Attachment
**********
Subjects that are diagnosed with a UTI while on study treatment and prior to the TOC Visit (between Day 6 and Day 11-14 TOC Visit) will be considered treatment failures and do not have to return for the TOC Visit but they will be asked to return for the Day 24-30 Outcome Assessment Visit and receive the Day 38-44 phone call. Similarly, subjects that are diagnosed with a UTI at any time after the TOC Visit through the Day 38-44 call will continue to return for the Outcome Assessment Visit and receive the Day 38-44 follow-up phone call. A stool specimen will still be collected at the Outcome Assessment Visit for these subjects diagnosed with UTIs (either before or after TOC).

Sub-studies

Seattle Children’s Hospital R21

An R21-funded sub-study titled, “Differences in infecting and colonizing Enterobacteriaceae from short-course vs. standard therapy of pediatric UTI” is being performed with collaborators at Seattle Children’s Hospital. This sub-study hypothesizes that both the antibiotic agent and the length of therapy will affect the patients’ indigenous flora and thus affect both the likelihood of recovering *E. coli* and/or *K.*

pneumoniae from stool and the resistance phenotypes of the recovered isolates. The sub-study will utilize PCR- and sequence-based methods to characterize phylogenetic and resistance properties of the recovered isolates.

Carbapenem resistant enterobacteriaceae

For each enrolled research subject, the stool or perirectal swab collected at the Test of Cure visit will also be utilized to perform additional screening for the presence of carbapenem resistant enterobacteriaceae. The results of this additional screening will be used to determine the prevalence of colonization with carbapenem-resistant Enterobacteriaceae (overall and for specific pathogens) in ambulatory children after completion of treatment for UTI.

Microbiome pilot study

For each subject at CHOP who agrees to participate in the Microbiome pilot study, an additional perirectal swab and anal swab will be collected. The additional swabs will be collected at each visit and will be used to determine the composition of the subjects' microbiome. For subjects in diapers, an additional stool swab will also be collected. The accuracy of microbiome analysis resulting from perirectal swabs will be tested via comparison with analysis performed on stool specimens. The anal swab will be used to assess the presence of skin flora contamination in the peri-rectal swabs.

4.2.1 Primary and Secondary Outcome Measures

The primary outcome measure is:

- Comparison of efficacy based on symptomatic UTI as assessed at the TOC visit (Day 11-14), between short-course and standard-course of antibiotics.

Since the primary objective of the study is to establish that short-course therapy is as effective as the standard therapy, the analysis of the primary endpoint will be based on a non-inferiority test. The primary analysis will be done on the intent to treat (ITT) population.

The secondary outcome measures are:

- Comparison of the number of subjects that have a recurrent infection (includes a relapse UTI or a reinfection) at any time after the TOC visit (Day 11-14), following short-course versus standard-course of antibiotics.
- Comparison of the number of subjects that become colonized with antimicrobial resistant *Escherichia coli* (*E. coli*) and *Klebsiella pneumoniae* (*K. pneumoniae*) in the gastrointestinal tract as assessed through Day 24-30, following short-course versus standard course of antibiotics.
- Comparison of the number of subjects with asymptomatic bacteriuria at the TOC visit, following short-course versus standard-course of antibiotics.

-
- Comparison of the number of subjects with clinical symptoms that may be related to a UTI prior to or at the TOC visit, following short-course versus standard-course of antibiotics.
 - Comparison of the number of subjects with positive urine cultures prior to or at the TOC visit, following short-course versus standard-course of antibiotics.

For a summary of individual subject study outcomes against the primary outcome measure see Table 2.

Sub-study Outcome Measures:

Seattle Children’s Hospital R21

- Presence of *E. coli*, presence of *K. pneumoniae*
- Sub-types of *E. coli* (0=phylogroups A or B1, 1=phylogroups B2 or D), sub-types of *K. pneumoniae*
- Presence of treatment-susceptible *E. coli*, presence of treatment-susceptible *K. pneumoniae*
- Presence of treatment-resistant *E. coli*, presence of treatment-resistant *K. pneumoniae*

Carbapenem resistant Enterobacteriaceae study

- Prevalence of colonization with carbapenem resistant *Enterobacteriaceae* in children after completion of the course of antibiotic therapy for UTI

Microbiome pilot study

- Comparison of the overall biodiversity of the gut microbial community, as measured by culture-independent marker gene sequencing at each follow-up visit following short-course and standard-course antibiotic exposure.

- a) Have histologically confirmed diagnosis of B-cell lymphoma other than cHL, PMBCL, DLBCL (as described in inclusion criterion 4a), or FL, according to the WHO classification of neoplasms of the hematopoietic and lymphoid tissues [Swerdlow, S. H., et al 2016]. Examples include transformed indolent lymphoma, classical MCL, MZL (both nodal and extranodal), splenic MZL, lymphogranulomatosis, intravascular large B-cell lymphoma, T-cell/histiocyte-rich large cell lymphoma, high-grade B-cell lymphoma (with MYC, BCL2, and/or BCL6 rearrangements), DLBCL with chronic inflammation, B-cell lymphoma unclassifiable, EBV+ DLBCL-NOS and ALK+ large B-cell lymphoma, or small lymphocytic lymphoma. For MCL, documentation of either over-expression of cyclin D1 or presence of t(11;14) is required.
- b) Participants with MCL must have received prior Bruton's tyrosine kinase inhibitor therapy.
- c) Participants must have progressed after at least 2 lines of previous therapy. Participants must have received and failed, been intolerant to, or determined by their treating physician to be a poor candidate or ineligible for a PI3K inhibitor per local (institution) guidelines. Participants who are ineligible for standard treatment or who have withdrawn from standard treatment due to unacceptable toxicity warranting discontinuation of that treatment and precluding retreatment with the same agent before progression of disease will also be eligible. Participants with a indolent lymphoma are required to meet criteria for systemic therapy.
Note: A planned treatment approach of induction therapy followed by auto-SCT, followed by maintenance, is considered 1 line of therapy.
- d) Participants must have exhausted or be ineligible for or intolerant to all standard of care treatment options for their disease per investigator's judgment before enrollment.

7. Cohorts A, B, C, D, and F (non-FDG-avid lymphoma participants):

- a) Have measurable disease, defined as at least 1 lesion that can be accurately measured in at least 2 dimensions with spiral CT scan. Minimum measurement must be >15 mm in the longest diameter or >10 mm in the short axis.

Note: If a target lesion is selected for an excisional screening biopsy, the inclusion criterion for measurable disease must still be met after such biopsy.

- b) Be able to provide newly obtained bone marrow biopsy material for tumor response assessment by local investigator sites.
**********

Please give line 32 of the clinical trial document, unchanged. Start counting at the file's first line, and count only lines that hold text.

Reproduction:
- a) Have histologically confirmed diagnosis of B-cell lymphoma other than cHL, PMBCL, DLBCL (as described in inclusion criterion 4a), or FL, according to the WHO classification of neoplasms of the hematopoietic and lymphoid tissues [Swerdlow, S. H., et al 2016]. Examples include transformed indolent lymphoma, classical MCL, MZL (both nodal and extranodal), splenic MZL, lymphogranulomatosis, intravascular large B-cell lymphoma, T-cell/histiocyte-rich large cell lymphoma, high-grade B-cell lymphoma (with MYC, BCL2, and/or BCL6 rearrangements), DLBCL with chronic inflammation, B-cell lymphoma unclassifiable, EBV+ DLBCL-NOS and ALK+ large B-cell lymphoma, or small lymphocytic lymphoma. For MCL, documentation of either over-expression of cyclin D1 or presence of t(11;14) is required.